Timothy Pratt, Las Vegas Sun, October 27, 2009
If approved for assistance, the Silvas will belong to the fastest-growing category of families in the Temporary Assistance for Needy Families program. Bearing the confusing government label of “non-qualified non-citizens,” this category refers to families with parents who are not U.S. citizens and children who are.
Since the recession began in late 2007, the average monthly caseload of these families has grown 96 percent, according to state records. About 4,250 of these families of mixed immigration status were on the program’s rolls in September, making it the second-largest category in TANF, after single-parent households.
It is also the only category in the program where parents apply in their children’s name, as opposed to applying in their own. TANF gives monthly checks to the families based on income and the children’s status as citizens and does not require parents to demonstrate that they are in the United States legally.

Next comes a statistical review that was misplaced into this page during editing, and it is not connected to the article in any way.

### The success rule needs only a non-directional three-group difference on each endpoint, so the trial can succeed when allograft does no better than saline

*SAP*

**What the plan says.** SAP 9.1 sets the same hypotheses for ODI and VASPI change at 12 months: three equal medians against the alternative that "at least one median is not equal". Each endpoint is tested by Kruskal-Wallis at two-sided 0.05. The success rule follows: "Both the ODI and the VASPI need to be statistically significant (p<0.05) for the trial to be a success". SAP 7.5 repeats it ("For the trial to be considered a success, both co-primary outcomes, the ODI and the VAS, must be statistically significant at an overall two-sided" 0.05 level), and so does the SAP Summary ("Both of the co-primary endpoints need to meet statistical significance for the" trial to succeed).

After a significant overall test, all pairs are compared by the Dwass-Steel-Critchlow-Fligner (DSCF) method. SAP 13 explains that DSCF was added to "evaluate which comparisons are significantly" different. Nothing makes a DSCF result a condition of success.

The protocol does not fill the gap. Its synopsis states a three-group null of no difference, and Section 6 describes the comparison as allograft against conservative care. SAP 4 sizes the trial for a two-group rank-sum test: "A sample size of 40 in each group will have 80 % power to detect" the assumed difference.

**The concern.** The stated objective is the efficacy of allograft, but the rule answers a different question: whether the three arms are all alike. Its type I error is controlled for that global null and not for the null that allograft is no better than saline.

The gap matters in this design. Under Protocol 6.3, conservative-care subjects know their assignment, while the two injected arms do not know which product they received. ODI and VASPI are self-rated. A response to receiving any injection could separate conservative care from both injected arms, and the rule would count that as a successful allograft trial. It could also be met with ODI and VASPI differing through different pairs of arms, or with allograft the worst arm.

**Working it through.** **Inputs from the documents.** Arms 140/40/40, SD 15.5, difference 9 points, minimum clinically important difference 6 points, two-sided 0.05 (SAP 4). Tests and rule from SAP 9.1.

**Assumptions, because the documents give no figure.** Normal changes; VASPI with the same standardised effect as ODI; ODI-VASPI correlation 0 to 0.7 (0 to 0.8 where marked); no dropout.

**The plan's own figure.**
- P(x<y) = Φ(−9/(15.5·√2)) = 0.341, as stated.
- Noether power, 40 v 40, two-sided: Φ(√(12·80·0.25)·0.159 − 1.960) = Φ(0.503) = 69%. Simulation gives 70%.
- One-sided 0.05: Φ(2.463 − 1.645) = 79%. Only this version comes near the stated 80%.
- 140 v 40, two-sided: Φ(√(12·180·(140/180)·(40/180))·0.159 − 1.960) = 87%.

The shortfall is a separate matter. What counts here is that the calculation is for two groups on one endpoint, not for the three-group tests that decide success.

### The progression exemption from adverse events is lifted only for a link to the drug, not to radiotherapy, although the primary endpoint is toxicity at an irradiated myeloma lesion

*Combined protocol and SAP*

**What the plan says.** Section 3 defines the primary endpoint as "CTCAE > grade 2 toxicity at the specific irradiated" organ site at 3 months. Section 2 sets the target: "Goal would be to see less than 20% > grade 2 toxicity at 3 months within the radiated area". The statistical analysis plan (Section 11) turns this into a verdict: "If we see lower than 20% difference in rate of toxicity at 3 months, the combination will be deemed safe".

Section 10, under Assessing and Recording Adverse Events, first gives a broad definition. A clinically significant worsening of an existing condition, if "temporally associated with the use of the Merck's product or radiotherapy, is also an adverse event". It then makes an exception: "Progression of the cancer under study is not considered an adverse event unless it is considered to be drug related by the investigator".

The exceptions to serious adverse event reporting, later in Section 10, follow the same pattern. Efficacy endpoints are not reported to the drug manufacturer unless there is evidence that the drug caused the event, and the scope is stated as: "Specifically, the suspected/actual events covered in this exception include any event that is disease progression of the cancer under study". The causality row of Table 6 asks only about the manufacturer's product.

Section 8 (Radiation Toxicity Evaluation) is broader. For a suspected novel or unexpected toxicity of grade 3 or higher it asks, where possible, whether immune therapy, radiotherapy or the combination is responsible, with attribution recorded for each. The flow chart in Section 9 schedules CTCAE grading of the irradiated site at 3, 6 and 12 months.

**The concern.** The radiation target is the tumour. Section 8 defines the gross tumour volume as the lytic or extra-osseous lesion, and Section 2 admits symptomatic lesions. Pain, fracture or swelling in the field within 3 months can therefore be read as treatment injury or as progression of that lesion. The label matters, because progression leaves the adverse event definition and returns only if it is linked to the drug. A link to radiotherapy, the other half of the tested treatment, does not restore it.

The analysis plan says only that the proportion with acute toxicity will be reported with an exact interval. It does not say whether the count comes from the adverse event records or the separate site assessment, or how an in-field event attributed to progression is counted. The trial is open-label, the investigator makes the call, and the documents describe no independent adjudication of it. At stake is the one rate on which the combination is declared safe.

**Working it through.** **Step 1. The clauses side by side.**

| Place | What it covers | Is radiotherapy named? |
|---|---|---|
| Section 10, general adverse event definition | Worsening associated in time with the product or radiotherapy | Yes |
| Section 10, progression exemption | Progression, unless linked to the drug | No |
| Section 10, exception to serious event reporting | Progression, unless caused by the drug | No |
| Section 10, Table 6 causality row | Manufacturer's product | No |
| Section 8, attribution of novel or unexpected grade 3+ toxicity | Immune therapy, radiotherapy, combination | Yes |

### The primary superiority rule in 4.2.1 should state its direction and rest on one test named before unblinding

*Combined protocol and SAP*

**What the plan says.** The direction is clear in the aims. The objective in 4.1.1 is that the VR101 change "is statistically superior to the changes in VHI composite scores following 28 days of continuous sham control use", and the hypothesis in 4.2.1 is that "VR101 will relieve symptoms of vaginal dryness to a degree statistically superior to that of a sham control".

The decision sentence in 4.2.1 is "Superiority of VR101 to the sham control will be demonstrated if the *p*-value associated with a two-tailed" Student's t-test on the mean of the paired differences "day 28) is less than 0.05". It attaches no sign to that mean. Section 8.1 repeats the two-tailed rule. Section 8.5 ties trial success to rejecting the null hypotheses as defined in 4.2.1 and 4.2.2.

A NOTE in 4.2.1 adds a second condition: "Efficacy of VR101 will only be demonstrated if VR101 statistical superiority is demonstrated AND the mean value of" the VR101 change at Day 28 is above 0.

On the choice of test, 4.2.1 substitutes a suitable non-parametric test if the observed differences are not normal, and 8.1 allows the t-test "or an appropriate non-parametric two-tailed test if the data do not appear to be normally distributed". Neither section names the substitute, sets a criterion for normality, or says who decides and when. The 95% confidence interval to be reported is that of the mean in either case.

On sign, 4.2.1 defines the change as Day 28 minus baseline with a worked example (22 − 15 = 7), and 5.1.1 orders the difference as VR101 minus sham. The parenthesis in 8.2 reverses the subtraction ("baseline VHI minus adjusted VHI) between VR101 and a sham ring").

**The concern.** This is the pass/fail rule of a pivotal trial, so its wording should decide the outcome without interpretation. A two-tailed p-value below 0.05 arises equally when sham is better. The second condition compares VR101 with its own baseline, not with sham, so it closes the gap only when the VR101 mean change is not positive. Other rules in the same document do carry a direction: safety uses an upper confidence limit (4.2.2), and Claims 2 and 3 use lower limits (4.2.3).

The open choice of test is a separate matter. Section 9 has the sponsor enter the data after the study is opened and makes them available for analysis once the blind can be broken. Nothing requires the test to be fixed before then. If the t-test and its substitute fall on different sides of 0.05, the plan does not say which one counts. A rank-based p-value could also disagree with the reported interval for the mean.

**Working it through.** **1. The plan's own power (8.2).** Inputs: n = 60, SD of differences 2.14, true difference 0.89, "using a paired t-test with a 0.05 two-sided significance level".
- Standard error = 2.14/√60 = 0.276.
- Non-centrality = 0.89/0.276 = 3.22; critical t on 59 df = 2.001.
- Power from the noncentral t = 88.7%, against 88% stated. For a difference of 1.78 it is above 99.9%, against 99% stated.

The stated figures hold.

No one has studied the phenomenon, but Christie D. Batson, an assistant professor of sociology at UNLV who has researched immigrant families, figures the exploding numbers may have at least two causes. Children of immigrants have long been one of the demographic groups getting the least amount of social services, despite showing great need, Batson said. This is because illegal immigrant parents often don’t know about the benefits, or are afraid they could be deported if they seek them.
“But in the past few years there has been a push to better inform these parents, by social service agencies and nonprofits,” Batson said.
In another reflection of the withering economy, the number of households with two parents seeking TANF has also exploded. Enrollment under that category has increased 69 percent since late 2007.
Stagliano [Gary Stagliano, deputy administrator of Nevada’s Welfare and Supportive Services Division] said this increase may show how the loss of one or two jobs has dropped many families from the middle class in recent months. Many are applying for welfare benefits for the first time. And contrary to historical patterns, many don’t need training to obtain a new job.
Batson said Hispanic immigrants in particular “place a cultural importance on work,” adding, “There is a predisposition that work is important, and they don’t tend to stay out of work for a long time.”